Submitted by Neil Hunt, University
1. As well as writing from my professional
perspective I write as someone who is a parent of two children
aged 7 and 11, a school governor and who is regularly involved
in voluntary youth work. I am a Registered Mental Nurse now working
in a university and have been undertaking research concerning
drug use and misuse for more than 10 years. I am research adviser
to the Kent Drug Action Team's Under 18s reference group. I am
a director of the UK Harm Reduction Alliance and a signatory to
the "Angel Declaration", each of which are the subject
of separate submissions to this Committee. This submission has
been prepared specifically for the Committee.
2. Broadly not, as evidenced by:
the escalation in drug use by young
people over the past 10 years which shows no convincing sign of
a widespread distortion of "education"
that is ineffective and wasteful of resources because it propagandises
rather than informing and fundamentally fails to recognise the
sophistication of young people who cannot be "educated"
not to use drugs;
a dangerous distortion of the perceived
risks of ecstasy and heroin by young people as a direct result
of ill-conceived campaigns that are driven by a media-fed moral
the criminalisation of approximately
half of the population of young people within Britain for activities
they largely perceive as benign and incurring risks that are commensurate
with legal drugs used widely by adults:
the existence of an extensive dance
drugs culture across Britain about which little is known and within
which health advice and information provision and the research-base
3. Safer communities:
the failure to address the substantial
individual and community safety harms associated with alcohol
alongside illicit drugs within an overall policy;
the persistence of severe child poverty
and areas of deprivation that underlie the highest levels of drug
problems and which experience the most severe social consequences
of endemic, dependent drug use;
the skewing of treatment provision
towards approaches of uncertain efficacy arising from the premature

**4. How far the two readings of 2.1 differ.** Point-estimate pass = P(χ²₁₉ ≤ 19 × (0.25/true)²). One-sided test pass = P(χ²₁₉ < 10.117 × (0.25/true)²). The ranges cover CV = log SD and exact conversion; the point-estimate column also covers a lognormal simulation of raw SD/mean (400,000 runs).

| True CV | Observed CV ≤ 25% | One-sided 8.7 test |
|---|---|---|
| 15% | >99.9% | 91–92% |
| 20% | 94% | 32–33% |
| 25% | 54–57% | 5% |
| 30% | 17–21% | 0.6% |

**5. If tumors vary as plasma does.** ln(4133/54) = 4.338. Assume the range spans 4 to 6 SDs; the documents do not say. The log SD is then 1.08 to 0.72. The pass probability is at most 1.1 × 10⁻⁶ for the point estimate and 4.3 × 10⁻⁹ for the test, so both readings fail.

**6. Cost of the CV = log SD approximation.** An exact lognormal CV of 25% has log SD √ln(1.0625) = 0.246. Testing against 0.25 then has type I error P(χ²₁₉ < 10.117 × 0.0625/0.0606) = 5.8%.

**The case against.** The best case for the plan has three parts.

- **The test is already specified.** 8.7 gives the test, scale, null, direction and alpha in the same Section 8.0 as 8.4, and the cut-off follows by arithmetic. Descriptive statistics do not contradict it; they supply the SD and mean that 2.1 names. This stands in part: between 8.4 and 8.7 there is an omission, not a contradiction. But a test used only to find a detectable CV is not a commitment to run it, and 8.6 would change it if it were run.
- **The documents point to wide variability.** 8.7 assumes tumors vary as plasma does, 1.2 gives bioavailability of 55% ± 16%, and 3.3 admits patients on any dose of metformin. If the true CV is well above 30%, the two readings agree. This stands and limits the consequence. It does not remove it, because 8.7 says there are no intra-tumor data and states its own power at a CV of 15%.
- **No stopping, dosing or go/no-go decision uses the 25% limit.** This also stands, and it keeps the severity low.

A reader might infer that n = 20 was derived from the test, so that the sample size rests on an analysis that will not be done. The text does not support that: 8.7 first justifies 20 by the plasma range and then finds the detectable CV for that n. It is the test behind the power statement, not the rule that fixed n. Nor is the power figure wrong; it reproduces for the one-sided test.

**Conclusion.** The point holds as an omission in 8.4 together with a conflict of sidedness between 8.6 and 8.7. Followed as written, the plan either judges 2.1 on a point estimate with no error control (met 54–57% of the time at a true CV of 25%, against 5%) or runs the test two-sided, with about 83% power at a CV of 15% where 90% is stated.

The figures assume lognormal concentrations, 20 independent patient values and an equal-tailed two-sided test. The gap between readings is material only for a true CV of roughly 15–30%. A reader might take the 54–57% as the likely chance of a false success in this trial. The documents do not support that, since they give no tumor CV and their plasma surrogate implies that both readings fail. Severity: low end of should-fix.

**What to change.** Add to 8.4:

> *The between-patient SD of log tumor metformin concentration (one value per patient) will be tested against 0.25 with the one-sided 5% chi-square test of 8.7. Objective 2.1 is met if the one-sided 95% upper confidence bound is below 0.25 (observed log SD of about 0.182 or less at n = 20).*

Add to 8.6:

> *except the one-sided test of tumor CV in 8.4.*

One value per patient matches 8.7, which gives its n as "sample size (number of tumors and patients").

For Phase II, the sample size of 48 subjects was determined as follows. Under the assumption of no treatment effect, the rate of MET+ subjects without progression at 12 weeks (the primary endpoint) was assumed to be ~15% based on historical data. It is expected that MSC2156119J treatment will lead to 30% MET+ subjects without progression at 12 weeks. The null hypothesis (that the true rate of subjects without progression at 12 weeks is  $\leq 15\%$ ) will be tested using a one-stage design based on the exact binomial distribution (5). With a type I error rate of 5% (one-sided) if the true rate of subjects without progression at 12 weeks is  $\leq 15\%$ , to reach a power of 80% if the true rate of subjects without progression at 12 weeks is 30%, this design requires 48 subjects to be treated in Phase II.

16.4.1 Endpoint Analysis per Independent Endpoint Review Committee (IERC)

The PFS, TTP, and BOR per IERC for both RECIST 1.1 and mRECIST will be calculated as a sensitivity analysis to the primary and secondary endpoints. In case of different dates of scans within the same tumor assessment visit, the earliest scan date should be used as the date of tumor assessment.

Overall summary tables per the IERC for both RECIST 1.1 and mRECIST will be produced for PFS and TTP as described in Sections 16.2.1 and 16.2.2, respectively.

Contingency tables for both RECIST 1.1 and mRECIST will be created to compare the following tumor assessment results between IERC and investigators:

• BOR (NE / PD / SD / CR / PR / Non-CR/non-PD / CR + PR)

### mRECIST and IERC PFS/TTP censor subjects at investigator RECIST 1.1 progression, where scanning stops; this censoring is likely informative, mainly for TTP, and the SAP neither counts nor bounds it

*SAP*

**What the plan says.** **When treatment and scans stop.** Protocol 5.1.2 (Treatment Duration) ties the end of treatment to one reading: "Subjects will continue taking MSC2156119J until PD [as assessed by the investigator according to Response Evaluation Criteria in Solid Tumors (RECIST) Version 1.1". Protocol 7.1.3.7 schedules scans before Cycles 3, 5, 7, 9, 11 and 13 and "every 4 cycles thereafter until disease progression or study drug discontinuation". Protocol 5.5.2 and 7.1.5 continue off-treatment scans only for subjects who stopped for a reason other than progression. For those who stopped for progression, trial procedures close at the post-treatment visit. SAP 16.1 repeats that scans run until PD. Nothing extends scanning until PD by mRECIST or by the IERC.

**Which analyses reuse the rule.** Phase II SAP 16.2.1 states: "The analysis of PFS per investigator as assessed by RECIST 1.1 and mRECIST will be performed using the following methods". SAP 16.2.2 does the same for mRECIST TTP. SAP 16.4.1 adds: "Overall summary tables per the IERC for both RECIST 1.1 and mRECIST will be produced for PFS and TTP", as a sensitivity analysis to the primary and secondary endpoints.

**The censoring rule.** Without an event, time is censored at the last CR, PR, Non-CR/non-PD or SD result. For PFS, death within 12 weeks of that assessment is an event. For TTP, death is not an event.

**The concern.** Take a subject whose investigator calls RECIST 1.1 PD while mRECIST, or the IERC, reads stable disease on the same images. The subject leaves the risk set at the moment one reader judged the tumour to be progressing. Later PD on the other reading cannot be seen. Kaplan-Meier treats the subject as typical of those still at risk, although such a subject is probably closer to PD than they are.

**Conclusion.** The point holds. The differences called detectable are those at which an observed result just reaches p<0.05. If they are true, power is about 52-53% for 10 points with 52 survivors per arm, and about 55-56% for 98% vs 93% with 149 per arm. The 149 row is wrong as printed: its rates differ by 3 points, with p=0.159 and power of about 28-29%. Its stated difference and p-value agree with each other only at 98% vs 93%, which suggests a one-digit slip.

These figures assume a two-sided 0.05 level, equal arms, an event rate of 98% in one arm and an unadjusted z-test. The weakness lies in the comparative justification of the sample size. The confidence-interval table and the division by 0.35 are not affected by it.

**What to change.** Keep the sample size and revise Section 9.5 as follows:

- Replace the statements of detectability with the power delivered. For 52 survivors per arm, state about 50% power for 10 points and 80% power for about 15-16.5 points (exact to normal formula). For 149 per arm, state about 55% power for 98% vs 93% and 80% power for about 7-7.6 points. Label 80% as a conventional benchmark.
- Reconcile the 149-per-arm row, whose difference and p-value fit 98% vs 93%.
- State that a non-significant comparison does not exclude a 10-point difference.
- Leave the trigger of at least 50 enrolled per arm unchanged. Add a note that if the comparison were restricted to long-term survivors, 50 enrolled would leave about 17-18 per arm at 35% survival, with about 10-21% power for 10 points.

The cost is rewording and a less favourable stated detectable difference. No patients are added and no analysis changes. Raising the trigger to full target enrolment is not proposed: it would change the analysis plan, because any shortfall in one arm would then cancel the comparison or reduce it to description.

rollout of DTTOs whilst the quality, range and access to voluntary
community treatment has remained poor, creating an incentive to
offend in order to gain access to drug treatment.
the inability to engage a substantial
fraction of the opiate-dependent population in accessible treatment
that they perceive as helpful and effective;
the persisting high prevalence of
hepatitis B and hepatitis C among people who inject;
the high rates of overdose among
people using opiates in combination with alcohol and benzodiazepines;
5. Stifling availability:
the increasing availability and reducing
or static prices of illicit drugs;
a legal framework that is incompatible
with British human rights legislation;
the imprisonment of drug users for
drug possession which has a negligible preventive effect, rarely
rehabilitates and frequently intensifies their health and social
the effective abdication of control
of drug distribution to criminal gangs by pursuing policies based
on prohibition, with a resulting unregulated drug market that,
among many things, is transforming urban life by driving the spread
of gun-related deaths in Britain;
internationally through foreign policy
that invests in an un-winnable, and often immoral and corrupt
drug war, whilst treatment that works remains under-invested in.
6. Despite my many and varied concerns,
within the constraints of the available word limit I will focus
on two issues concerning young people that I believe may receive
less attention within other submissions.
7. The following views draw on a qualitative
study of 235 young people's views of drug education (Hunt and
Hart 2000) along with other related experience (see introduction).
8. Unlike other forms of education, for
the most part "drug education" is poorly done and not
based on informing and enabling people to make up their own minds.
Instead, the conclusion that young people should reach is predetermined
and, with few exceptions, the content of drug education is skewed
to try to achieve this. That is not to say that reducing drug-related
harm and developing informed citizens regarding this area of public
policy is not an important objective. However, grounding this
in a "primary prevention" framework drives people towards
an unattainable outcome, is inconsistent with the general principles
of education and disenchants pupils and teachers alike. "Project
Charlie" (Hurry and Lloyd 1997) an isolated study that has
been championed by UKADCU as evidence of the potential of drug
education had a minor effect with a small sample over a short
period and was methodologically weak.
9. From their early teens young people are
generally cynical about their experiences of drug education. The
discrepancy in the treatment of alcohol and cannabis is extensively
commented upon and especially undermines efforts to provide health
information and advice regarding legal and illegal drugs. Many
young people have no interest in drugs and find drug education
irrelevant because it tries to discourage them from doing something
they do not plan to do. Others, including many who are cautious
or conservative in their attitude to drug use, resent the perceived
"prohibition" agenda which they find patronising. Valuable